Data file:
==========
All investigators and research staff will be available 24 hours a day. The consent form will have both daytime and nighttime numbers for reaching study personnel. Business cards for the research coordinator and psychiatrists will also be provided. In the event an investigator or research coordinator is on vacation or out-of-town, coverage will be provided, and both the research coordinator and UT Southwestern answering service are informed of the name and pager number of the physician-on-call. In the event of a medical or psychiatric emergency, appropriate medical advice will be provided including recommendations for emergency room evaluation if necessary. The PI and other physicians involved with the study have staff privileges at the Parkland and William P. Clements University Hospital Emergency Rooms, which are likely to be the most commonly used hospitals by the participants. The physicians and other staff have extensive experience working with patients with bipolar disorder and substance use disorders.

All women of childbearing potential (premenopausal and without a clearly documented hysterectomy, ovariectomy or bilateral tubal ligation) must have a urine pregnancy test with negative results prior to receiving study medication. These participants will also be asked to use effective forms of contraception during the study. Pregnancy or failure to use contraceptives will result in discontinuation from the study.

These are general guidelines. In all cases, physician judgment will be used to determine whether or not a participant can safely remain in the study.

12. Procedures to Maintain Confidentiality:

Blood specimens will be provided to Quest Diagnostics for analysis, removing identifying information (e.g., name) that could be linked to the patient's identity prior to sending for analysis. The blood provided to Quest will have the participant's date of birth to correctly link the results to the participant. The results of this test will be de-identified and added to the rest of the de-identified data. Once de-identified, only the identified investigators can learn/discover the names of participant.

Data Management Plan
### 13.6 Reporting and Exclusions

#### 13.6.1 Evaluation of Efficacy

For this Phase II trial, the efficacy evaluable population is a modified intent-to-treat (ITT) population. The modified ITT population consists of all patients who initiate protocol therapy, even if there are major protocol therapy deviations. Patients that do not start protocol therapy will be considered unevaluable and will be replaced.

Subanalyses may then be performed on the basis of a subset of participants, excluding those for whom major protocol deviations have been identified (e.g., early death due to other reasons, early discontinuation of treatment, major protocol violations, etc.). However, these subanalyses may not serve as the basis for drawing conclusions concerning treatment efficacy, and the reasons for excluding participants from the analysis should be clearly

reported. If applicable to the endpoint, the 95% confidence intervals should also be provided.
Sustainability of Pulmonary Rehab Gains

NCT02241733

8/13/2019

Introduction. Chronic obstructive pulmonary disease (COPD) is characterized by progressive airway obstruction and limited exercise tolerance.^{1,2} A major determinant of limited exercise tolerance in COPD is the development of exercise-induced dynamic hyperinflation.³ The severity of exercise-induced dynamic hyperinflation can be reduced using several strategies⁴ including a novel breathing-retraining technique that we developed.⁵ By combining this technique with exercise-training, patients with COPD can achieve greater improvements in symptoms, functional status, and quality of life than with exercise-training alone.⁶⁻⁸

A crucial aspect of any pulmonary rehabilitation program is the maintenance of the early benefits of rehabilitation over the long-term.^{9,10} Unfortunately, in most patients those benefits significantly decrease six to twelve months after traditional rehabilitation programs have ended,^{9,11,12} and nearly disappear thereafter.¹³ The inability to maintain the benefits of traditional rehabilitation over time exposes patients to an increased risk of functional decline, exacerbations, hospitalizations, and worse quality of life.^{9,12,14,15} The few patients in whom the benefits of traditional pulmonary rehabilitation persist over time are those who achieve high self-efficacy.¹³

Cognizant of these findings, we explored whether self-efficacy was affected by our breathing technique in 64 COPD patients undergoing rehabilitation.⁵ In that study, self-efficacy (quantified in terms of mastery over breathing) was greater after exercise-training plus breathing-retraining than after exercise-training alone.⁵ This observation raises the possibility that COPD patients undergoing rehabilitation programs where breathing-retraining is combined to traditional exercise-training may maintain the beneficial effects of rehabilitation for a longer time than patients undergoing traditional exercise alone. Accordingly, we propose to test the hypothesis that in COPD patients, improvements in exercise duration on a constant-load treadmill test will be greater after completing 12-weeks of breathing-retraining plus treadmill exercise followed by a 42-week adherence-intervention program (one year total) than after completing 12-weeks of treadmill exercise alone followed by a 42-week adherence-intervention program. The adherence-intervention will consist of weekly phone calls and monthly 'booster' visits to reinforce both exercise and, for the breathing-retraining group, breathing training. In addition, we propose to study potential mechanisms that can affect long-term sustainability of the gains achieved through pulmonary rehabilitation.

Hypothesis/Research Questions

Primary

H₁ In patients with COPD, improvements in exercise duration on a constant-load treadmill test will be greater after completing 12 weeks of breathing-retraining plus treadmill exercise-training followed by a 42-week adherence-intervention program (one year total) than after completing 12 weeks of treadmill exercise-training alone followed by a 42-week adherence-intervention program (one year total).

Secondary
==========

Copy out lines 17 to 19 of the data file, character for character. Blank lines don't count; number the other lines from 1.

Cognizant of these findings, we explored whether self-efficacy was affected by our breathing technique in 64 COPD patients undergoing rehabilitation.⁵ In that study, self-efficacy (quantified in terms of mastery over breathing) was greater after exercise-training plus breathing-retraining than after exercise-training alone.⁵ This observation raises the possibility that COPD patients undergoing rehabilitation programs where breathing-retraining is combined to traditional exercise-training may maintain the beneficial effects of rehabilitation for a longer time than patients undergoing traditional exercise alone. Accordingly, we propose to test the hypothesis that in COPD patients, improvements in exercise duration on a constant-load treadmill test will be greater after completing 12-weeks of breathing-retraining plus treadmill exercise followed by a 42-week adherence-intervention program (one year total) than after completing 12-weeks of treadmill exercise alone followed by a 42-week adherence-intervention program. The adherence-intervention will consist of weekly phone calls and monthly 'booster' visits to reinforce both exercise and, for the breathing-retraining group, breathing training. In addition, we propose to study potential mechanisms that can affect long-term sustainability of the gains achieved through pulmonary rehabilitation.

Hypothesis/Research Questions

Primary